There are times in your business when, even though you go to great lengths to prevent it, your professional image may take a hit. Despite your best efforts, your business reputation may be just so-so and not inspire customers to take action to work with you. If that is the case, change processes and correct approaches to rebuild or repair your company’s image.
Take full responsibility
Positive images develop when every member of an organization takes full responsibility for their part in the company. If there is a weak link within your organization that is causing image problems, it must be addressed whether through coaching, mentoring, training or personnel replacement. Your company is only as strong as its weakest link.
Do what you say you’re going to do
There is nothing that can harm an image or business reputation faster than not following through on commitments. When your sales people set appointments, they need to be there on time. When you agree on a date to begin a project, make sure your crew is there on the day and at the appointed time. Each day, as a job progresses, your crew needs to be on the site. If something prevents them from being there, communicate and explain the reason for the work stoppage or delay. When you set a job completion date, meet it. Every step of the way, on every job, make sure every member of your company understands that when you say you’re going to do something, you do it.
Eliminating Hot Buttons
Statistics show that there are certain details or approaches in any business that can be irritable to clients. By being aware of these “hot buttons” upfront and eliminating as many of them as possible in your business practices, you’ll help guarantee a happy customer, positive feedback and good referrals.
Before the sale – Many prospective customers have been lost in the early stages of interest because of long presentations, high pressure sales, pricing games, desperate salespeople, late/no show appointments, unrealistic down payments and above market prices. If any of these are a part of your sales approach, the marketing dollars it took to bring those customers to you could be lost. Work with your sales people to develop a sales approach that feels above-board, relaxed and condensed, giving the customer the information they’ll need to make a decision, but letting them know that their time and satisfaction are important. And yes, you’re in business to make a profit, but to do so means that a customer has to feel that your pricing is fair and in line with the market and that the down payment you require is reasonable.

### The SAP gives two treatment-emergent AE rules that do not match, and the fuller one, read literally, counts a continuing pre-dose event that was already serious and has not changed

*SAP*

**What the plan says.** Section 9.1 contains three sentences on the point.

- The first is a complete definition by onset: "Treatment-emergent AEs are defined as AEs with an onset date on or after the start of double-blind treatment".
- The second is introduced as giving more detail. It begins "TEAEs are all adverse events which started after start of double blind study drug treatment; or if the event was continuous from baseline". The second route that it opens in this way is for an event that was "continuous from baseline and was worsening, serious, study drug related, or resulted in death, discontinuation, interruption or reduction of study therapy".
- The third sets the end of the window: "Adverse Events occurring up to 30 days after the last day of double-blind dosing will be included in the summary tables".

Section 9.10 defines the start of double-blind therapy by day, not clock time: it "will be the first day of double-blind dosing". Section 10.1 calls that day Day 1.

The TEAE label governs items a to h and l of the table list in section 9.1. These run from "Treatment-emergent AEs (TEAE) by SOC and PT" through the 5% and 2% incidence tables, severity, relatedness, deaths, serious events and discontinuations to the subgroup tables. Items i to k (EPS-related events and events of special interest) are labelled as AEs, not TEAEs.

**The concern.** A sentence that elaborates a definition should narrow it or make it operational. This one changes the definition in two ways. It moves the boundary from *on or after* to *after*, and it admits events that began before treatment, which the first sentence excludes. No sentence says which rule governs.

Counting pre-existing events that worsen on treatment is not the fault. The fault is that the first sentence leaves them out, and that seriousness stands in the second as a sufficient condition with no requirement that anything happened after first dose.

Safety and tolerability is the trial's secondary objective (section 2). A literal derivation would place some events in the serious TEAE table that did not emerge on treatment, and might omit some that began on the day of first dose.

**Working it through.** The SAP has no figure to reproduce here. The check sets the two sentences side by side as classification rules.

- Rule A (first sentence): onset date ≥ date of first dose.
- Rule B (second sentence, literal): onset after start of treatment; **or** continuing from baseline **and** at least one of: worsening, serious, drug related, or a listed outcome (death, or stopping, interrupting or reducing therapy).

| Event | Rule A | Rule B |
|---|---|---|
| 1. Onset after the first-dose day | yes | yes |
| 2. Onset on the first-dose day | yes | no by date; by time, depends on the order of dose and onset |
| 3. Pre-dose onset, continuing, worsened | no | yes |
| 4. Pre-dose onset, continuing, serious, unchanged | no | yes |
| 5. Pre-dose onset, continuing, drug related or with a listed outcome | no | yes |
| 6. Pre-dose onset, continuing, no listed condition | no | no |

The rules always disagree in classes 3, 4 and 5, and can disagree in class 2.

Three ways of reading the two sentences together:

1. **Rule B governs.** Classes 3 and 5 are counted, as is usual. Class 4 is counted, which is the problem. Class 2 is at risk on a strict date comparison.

After the sale – Once the client says yes, they want their job to begin as soon as possible. It took some deliberation and decision making to get the customer to the point of “signing on the dotted line” for their remodeling project. Once they’ve done that, they don’t want to have to wait. The shorter the waiting time between the customer saying yes and the job start date, the happier your customer will be. And when an immediate start date isn’t possible, clear communication to your client as to when their job will begin is imperative. And if it’s going to be several weeks, a follow up call (or calls) to the customer to assure them of their start date is good public relations.
On the job – When the job begins, how your crew looks, how they keep the jobsite and how they respect the owner’s property, all reflect on your company and your company’s name. Dress codes for remodeling/construction crews aren’t going to work, but requirements as to their neatness are a must. “Creepy looking installers” can quickly put a homeowner off and make them uneasy about your company and the type of job you’ll do.
At the end of the day when the workers go home, if the homeowner is left with tools lying everywhere, sawdust scattered around, and soda cans and wrappers from snacks litter the area, their job satisfaction is not going to be at the top of the scales. Many times, the little things are what can turn a satisfied customer into one that’s not.
And if the homeowner incurs damage to their landscaping or other parts of their property because of carelessness on the part of your crew, you can guarantee they’re not going to be happy. Training your crew and communicating with them the importance of customer satisfaction will go a long way in ensuring that the marketing dollars you spend to bring in a client will be returned by referrals from a satisfied customer.
After the job – if your quality control measures have been in place throughout the entire process, offering a longer term warranty should be a given and something that customers will appreciate. Customer satisfaction is almost impossible if job costs are not kept to the agreed-upon budget. If at any time the customer requests changes, communication as to the cost of those changes and having the customer sign an additional charge agreement will keep the client informed and happy.
Professional Business Coaches whose sole purpose is to help companies pinpoint areas and ways of improving their business effectiveness can be a great help in overcoming a negative image.
I would love to hear your thoughts on this topic and how you are improving a so-so image. Share with me below!